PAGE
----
SoundCloud Hysteria: A Look Back

I’ve written extensively over the last year or so on SoundCloud. How the company has changed, how it’s moved away from it’s core constituency, and how how it’s financials just don’t add up. Currently I’m finalizing a draft on the latter topic (those pesky earnings numbers), which I’m hoping to put out soon. Today, though, some news broke that has been a long time coming in my opinion.

Sources like Hypebot and Bloomberg just reported that SoundCloud was for sale — but that it’s having trouble finding a buyer at the moment. That’s not surprising since their fiscal losses have fast outpaced their profit. The reported $1B price-tag that the music service is looking for seems way outside the reasonable realm of their current $700M valuation — a number arguably generous itself already.

So as the details trickle out (and as I finalize a few last details on my next piece), I figured I’d take a trip through yesteryear and take a look back at some of the pieces I did over the last few months. Buckle up.

  1. If You’re an Independent, Kiss SoundCloud Goodbye — 4/9/15
  2. SoundCloud’s New NMPA Deal Is Irrelevant for Independents — 3/6/15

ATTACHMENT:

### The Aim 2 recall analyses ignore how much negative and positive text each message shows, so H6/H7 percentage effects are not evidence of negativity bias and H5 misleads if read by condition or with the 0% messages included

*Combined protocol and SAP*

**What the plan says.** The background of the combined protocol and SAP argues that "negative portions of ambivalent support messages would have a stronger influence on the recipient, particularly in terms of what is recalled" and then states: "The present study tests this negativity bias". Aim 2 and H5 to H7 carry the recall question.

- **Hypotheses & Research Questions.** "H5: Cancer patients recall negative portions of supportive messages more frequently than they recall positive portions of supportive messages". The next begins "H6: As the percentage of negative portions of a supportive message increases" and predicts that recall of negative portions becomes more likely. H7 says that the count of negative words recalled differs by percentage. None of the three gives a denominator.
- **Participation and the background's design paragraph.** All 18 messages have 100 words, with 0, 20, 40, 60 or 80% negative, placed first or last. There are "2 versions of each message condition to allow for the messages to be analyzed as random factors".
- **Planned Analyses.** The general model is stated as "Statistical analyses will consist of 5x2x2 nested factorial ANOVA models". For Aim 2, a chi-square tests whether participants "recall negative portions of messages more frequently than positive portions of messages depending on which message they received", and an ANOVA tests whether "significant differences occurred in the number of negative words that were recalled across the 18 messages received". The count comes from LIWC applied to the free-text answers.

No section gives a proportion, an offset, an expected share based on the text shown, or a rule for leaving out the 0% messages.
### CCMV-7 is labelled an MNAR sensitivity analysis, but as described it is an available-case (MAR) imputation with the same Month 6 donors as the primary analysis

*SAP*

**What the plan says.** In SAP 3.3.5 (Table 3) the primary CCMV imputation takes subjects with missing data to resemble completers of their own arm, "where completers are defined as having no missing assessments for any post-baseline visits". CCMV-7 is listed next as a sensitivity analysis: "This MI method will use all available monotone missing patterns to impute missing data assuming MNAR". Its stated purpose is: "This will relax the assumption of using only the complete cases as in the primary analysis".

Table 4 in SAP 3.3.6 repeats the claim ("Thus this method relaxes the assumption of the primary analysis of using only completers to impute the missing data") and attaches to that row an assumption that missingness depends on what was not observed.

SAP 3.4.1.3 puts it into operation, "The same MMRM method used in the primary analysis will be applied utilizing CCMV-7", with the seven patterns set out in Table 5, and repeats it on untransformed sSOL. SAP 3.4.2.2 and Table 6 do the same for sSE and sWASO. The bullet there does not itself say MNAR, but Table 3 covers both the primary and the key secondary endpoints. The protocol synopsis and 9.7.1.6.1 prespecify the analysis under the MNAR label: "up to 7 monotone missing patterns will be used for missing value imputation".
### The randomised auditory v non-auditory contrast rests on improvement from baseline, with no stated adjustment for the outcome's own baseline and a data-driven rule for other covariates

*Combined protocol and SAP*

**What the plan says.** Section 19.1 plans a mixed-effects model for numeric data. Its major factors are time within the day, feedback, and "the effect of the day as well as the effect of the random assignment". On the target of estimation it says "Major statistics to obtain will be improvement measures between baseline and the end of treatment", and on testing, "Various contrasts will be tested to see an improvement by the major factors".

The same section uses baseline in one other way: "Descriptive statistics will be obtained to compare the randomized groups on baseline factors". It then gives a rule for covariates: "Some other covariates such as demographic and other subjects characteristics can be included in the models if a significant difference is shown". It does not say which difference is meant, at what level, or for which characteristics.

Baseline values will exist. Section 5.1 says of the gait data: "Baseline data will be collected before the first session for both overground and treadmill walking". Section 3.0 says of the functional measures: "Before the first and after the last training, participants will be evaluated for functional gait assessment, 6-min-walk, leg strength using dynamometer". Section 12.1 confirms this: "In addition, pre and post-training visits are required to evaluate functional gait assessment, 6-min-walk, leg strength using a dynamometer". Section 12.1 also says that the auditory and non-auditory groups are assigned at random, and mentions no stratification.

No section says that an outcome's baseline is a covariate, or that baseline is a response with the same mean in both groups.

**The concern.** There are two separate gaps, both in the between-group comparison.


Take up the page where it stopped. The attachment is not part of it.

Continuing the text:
3. SoundCloud’s Failed Highwire Balancing Act: The Sony-SoundCloud Breakup — 5/23/15
  4. The Continuing Money Troubles of SoundCloud — 9/3/15
  5. Why Ignoring the Independents Means Thunderstorms for SoundCloud — 2/26/16
  6. The Spotify-SoundCloud Supergroup Is Dead — 12/29/16
  7. The Streaming Wars Continue, And SoundCloud Is In The Balance — 3/17/17
  8. Without Majors, SoundCloud Had The Potential To Be A Better, Independent Music Space — 8/21/17

Is this the end of the SoundCloud saga? I don’t think so, but it does underscore the larger issues in the music landscape like royalties and licensing cost which all future music-startups should be very aware of. It underscores something else, though, as well: in the new music universe, a lot of the financials are heavily affected by the independent dynamic, something which new music companies cannot afford to ignore. I think a lot of these factors had a much great effect on the music company’s situation than perhaps initially reported.

What will happen next we shall see.


If you liked this, tweet me and let’s talk music and tech!

One clap, two clap, three clap, forty?

By clapping more or less, you can signal to us which stories really stand out.